Wednesday, July 1, 2009

Darrow v. Bryan--A Tie!

Patrick J. Buchanan, the old-time Holocaust-denying Hitler-apologist and owner of a mansion and a yacht, blurbs a piece of creationist brilliance in book form excreted by the delightfully-named Eugene Windchy. Buchanan writes:

The most delicious chapter is Windchy's exposure of the Scopes Monkey Trial and Hollywood's Bible-mocking movie "Inherit the Wind," starring Spencer Tracy as Clarence Darrow.

The trial was a hoked-up scam to garner publicity for Dayton, Tenn. Scopes never taught evolution and never took the stand. His students were tutored to commit perjury. And William Jennings Bryan held his own against the atheist Darrow in the transcript of the trial.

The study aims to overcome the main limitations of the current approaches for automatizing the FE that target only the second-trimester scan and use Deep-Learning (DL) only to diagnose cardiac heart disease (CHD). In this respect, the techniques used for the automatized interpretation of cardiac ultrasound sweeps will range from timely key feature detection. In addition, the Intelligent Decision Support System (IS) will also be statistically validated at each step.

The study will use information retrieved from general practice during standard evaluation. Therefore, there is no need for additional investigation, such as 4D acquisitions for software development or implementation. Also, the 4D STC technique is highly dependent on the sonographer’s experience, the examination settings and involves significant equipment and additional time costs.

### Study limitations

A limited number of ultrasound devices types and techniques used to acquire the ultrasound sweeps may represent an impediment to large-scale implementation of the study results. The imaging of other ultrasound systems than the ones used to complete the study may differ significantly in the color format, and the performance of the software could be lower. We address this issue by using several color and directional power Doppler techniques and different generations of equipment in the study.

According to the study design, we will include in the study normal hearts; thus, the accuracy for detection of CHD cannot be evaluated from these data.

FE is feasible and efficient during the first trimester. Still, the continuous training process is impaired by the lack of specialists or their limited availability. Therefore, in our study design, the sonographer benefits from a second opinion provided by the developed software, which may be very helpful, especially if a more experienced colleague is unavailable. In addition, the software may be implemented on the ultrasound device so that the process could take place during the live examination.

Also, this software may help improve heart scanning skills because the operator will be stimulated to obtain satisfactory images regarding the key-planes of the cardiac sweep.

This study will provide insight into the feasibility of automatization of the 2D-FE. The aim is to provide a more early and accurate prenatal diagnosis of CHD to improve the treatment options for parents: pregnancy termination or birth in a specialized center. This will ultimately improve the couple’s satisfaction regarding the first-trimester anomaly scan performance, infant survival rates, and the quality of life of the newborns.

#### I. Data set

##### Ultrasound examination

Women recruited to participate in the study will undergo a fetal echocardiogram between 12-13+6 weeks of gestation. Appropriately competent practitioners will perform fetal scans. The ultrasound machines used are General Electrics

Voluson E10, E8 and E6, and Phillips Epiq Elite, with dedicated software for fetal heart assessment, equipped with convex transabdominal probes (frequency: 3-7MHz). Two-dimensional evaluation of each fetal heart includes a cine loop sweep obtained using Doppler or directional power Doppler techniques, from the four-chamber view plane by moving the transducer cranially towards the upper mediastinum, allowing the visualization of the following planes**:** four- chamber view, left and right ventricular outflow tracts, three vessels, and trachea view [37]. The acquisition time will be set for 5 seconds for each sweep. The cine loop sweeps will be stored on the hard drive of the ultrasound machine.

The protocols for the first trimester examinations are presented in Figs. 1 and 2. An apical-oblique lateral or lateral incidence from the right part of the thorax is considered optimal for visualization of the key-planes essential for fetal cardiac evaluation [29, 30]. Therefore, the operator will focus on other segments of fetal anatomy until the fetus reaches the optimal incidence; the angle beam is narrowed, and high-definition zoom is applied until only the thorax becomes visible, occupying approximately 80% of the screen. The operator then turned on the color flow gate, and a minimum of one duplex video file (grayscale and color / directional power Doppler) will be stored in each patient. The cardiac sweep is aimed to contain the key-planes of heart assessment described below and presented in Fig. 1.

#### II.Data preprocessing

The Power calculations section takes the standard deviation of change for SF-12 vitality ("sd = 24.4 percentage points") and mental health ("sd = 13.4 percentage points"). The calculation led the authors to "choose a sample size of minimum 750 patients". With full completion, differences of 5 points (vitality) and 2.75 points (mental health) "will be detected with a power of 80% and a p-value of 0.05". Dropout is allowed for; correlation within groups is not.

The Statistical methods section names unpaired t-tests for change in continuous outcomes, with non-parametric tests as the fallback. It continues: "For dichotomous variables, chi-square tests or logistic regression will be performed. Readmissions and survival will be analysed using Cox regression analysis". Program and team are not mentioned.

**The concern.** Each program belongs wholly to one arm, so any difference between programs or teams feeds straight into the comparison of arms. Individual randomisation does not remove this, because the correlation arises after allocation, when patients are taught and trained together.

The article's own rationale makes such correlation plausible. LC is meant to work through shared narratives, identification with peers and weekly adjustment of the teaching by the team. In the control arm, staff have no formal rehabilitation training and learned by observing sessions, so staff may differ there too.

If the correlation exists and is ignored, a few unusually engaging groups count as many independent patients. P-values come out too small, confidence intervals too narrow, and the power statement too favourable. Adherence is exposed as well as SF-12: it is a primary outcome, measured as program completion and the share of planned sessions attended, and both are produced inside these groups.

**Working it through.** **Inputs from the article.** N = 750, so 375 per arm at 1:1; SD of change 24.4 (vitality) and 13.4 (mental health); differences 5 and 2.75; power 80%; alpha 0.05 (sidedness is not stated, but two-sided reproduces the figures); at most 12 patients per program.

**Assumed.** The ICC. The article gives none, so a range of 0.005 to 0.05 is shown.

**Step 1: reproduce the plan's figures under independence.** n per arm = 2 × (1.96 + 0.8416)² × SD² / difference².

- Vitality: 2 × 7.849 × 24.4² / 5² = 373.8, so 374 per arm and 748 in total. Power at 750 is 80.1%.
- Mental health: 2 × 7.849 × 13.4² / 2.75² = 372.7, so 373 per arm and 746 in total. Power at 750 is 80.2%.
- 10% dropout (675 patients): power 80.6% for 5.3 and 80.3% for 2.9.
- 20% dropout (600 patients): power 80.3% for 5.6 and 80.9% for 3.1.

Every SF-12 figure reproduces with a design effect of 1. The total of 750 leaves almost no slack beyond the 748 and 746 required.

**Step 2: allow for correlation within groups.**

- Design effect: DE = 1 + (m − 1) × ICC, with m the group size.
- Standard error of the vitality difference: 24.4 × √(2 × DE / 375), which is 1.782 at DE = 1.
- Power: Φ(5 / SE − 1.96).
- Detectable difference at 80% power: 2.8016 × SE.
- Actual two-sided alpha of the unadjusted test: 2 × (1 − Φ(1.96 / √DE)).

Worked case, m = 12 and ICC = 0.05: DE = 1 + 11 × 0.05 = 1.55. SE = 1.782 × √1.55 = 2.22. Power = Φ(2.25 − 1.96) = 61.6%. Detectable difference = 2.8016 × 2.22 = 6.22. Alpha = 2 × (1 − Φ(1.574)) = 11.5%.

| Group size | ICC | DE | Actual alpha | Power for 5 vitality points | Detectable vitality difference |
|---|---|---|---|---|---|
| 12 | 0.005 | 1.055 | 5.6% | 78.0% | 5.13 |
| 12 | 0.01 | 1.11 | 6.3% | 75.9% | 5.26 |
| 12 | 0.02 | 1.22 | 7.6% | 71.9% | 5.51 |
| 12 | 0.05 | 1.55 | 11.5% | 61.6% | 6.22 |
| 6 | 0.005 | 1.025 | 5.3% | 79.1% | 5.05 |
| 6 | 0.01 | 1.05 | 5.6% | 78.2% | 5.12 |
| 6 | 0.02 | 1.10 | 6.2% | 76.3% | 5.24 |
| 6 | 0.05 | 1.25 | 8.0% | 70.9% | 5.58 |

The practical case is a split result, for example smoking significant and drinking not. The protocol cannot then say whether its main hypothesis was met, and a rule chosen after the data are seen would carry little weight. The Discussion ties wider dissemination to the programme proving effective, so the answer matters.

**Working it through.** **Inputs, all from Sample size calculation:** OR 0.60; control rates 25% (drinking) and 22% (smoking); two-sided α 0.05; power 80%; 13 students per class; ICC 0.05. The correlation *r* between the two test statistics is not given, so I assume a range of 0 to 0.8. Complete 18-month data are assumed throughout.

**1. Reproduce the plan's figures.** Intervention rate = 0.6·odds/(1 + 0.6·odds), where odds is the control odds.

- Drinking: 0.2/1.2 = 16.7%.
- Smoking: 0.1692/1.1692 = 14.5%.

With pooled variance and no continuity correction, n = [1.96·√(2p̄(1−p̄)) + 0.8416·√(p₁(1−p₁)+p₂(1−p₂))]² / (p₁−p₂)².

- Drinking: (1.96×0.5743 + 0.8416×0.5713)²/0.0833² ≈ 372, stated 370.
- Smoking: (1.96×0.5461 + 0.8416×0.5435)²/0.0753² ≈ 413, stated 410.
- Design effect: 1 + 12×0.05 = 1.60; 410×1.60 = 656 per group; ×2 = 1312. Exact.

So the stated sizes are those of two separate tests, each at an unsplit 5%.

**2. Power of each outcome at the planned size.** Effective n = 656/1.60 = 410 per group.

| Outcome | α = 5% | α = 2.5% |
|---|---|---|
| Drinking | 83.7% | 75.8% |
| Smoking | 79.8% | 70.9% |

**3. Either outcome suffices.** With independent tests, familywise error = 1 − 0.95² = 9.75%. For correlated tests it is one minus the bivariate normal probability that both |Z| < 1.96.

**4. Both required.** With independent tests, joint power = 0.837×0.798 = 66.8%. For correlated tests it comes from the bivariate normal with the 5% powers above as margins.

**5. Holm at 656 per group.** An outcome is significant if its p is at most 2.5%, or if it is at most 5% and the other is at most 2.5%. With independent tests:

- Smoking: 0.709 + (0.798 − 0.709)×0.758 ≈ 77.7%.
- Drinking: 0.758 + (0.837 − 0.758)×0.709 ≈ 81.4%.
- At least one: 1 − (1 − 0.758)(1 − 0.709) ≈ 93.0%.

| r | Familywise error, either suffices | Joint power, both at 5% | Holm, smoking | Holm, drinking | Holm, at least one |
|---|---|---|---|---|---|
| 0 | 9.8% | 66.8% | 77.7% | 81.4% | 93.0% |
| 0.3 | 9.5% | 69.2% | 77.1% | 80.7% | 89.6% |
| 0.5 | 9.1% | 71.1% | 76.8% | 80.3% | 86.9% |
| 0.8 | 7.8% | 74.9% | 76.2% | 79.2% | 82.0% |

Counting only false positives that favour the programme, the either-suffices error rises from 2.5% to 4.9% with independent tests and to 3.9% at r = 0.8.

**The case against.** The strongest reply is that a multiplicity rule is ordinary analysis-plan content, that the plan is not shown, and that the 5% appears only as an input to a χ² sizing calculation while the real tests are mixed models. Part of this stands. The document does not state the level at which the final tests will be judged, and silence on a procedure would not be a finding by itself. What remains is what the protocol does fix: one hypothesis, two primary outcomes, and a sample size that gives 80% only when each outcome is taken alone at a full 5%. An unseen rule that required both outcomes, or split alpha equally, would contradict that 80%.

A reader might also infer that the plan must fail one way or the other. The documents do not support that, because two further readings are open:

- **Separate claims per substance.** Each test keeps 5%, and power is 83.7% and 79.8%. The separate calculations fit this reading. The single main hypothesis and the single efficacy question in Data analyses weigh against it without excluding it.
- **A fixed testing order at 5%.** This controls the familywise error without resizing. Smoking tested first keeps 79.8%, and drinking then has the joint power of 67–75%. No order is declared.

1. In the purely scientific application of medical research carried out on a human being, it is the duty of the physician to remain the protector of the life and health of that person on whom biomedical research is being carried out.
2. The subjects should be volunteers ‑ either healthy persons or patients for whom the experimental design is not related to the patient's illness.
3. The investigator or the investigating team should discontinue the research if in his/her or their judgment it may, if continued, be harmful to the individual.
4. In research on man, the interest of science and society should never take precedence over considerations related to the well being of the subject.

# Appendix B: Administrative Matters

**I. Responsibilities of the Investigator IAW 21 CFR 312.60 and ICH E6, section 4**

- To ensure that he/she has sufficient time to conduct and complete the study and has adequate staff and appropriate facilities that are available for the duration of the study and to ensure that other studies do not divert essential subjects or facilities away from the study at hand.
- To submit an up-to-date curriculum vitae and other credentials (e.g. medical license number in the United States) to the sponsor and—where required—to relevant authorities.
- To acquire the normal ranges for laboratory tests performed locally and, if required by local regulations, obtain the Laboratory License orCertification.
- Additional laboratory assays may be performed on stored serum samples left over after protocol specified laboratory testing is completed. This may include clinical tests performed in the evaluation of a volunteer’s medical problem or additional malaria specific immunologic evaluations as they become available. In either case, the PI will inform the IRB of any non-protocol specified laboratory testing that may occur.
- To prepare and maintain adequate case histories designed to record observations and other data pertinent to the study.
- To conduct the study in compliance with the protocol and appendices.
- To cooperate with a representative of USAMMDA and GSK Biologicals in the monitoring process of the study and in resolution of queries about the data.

Buchanan appears to be drawing his conclusion, as all good creationists must, from what he wants and hopes to be true rather than from the evidence. But in the era of the internet, we can access this information effortlessly and draw our own conclusions. So, let's look at the transcript. I found Darrow's questioning of Bryan here and the table of contents to the whole trial transcript here.

The questioner, Q, is Darrow and the responses are from Bryan (A). After some prefatory remarks on Bryan's expertise on the Bible, Darrow asks,

Q--But when you read that Jonah swallowed the whale--or that the whale swallowed Jonah-- excuse me please--how do you literally interpret that?
A--When I read that a big fish swallowed Jonah--it does not say whale....That is my recollection of it. A big fish, and I believe it, and I
believe in a God who can make a whale and can make a man and make both what He pleases.
Q--Now, you say, the big fish swallowed Jonah, and he there
remained how long--three days-- and then he spewed him upon the land. You believe that the big fish was made to swallow Jonah?